Gainesville, Florida: An evangelical pastor insisted his plans for a mass torching of the Quran would go ahead after US Secretary of State Hillary Clinton condemned the “disgraceful” burning ceremony in Florida.
Clinton was the most senior US official to speak out against the torching scheduled for the anniversary of the September 11 attacks, saying she was “heartened by the clear, unequivocal condemnation of this disrespectful, disgraceful act that has come from American religious leaders of all faiths.”
The White House also added its voice to warnings that the move could trigger outrage around the Islamic world and endanger the lives of US soldiers. "It puts our troops in harm's way. And obviously any type of activity like that that puts our troops in harm's way would be a concern to this administration,” White House spokesman Robert Gibbs said Tuesday.
He was reiterating comments by top US and Nato commander in Afghanistan, General David Petraeus, who warned burning the holy book of Islam would provide propaganda for insurgents.
"It could endanger troops and it could endanger the overall effort in Afghanistan," said Petraeus of the plan, adding that it could cause significant problems "everywhere in the world we are engaged with the Islamic community."
But the small church, the Dove World Outreach Center in Gainesville, Florida, has vowed to mark Saturday's ninth anniversary of the September 11 attacks by burning Quran as they remember the almost 3,000 people killed by Al Qaida hijackers.
"We are taking his concerns very seriously," pastor Terry Jones told CNN late Tuesday, referring to Petraeus, but "we right now have plans to continue."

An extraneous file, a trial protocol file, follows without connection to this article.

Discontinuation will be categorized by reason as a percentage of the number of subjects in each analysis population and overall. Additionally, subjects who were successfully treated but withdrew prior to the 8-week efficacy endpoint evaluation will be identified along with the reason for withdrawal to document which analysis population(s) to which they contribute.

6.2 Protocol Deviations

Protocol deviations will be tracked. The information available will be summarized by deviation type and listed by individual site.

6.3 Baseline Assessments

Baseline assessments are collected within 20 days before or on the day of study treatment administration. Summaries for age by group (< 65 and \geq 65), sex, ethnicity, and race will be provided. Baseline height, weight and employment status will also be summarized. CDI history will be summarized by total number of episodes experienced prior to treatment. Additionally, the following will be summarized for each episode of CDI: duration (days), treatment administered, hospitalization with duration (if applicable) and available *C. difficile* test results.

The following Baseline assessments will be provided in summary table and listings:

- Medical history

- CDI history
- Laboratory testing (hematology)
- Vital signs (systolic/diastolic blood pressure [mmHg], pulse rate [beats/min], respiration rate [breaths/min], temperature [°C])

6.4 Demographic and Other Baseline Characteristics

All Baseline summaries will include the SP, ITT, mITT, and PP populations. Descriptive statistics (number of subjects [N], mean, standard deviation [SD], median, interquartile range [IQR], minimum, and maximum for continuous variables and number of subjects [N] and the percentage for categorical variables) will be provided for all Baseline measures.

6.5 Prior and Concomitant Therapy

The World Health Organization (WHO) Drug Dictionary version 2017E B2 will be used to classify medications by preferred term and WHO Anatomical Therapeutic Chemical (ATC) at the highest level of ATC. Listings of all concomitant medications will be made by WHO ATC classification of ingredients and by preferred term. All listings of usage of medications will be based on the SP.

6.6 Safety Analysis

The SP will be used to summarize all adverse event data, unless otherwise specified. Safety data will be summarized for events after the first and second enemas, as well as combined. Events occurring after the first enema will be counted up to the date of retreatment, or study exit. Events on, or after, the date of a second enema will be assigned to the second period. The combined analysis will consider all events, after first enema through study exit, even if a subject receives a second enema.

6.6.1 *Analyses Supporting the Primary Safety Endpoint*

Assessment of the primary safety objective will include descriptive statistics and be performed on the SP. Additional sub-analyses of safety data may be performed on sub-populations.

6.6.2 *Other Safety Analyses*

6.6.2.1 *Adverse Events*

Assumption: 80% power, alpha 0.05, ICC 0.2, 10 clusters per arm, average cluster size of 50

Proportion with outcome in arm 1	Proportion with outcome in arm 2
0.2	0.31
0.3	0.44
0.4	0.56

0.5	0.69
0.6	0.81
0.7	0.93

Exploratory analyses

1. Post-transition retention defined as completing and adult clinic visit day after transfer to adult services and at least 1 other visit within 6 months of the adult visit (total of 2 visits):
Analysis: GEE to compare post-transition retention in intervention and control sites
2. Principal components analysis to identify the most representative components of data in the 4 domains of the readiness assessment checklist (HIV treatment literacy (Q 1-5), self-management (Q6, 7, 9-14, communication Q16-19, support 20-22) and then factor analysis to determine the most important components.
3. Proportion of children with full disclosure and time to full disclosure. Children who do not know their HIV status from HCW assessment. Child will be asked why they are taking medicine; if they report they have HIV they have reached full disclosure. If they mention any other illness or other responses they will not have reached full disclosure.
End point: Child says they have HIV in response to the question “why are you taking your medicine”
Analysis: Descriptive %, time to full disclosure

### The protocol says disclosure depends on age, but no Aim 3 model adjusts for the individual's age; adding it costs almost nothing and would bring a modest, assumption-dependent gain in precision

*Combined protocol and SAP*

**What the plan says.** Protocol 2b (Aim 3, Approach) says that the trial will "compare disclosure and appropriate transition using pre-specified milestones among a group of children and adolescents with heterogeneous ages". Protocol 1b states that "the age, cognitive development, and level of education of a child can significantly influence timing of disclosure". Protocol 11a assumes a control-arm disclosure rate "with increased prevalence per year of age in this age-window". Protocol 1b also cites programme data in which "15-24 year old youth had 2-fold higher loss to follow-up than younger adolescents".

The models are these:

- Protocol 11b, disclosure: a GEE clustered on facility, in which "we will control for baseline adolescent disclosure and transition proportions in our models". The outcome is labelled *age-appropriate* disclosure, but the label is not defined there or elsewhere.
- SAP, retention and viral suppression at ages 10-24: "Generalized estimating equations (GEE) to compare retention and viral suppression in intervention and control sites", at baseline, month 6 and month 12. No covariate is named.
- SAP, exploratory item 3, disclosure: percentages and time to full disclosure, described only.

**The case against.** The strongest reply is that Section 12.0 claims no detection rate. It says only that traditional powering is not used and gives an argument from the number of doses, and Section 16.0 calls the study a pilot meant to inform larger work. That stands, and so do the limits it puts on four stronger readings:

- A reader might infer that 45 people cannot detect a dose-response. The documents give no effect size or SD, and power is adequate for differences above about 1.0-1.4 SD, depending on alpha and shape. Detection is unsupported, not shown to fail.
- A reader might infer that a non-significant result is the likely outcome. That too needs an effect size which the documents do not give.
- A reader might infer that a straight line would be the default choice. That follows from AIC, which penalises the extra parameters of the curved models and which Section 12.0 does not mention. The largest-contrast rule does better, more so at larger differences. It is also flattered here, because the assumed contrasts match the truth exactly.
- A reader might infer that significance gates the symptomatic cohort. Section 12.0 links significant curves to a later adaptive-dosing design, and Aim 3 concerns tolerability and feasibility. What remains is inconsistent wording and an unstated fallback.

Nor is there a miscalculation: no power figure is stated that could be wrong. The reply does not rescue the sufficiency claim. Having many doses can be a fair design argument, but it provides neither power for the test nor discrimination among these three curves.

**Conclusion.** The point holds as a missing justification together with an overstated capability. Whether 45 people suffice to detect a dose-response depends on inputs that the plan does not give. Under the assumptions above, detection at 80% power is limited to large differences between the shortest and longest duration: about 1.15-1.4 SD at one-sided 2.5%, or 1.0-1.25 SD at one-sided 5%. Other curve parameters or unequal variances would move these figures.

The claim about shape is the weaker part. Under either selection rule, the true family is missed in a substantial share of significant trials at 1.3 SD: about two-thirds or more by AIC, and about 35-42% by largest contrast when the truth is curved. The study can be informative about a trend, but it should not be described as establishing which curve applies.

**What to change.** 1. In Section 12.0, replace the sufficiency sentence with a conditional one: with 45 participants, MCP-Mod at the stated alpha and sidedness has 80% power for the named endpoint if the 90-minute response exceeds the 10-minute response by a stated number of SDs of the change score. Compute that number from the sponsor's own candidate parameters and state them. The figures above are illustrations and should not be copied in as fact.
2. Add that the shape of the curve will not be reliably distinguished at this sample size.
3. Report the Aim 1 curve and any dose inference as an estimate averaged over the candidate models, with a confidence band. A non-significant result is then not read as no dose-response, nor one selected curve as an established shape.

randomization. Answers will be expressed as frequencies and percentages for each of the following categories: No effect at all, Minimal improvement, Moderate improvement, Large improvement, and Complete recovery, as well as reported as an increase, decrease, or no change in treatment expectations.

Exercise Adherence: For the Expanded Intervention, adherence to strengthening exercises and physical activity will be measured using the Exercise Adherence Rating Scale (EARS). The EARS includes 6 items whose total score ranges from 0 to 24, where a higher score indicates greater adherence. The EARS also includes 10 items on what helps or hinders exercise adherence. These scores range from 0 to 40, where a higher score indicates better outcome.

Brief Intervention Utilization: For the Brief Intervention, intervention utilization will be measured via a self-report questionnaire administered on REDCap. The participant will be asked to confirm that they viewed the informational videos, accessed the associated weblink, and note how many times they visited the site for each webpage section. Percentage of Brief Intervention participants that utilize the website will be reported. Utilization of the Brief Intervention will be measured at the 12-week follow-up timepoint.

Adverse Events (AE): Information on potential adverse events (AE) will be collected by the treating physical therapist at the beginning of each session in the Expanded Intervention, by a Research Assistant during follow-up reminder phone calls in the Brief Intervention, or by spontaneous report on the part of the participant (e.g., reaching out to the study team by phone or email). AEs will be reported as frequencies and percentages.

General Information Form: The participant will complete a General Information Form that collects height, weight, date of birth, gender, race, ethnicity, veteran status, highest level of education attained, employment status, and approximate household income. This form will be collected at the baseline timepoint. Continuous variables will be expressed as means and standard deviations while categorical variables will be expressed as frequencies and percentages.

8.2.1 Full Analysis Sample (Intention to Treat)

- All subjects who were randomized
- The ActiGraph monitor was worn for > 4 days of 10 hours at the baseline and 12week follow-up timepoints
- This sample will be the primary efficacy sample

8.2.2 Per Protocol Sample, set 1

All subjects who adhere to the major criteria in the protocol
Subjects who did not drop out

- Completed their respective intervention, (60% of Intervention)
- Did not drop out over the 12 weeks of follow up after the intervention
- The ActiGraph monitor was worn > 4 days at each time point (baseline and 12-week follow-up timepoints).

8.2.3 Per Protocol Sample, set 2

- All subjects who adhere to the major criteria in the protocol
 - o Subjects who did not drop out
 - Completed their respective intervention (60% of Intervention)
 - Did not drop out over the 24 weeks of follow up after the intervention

Although the fire authorities turned down an application a few weeks ago from Jones to hold the open-air burning ceremony, police cannot intervene until they actually light the proposed 200 Qurans.
Even then, no arrests would be made as contravening local ordinances is only a misdemeanor, and citations – fines and warnings – are issued in such cases.
US Attorney General Eric Holder met religious leaders to discuss ways of stemming the anti-Islam tide, with calls from the broad coalition of faiths to make a strong speech condemning hate crimes.
Muslim Advocates executive director Farhana Khera said after the meeting that Holder had described the Quran-burning plan as “idiotic and dangerous,” but regretted the ceremony itself was not a violation of federal law.
Saturday’s anniversary is set to coincide with festivities for Eid Al Fitr, which marks the end of Ramadan, a time of prayer and fasting for nearly 1.5 billion Muslims worldwide.
Religious bigotry was roundly condemned at a press conference called by the coalition of inter-faith leaders meeting with Holder. "To those who would exercise derision... bigotry, open rejection of our fellow Americans for their religious faith, I say shame on you," said Richard Cizik, one of the country's most prominent evangelical leaders.
"We are profoundly distressed and deeply saddened by the incidents of violence committed against Muslims in our communities. And by the desecration of Islamic houses of worship," added Rabbi Nancy Kreimer.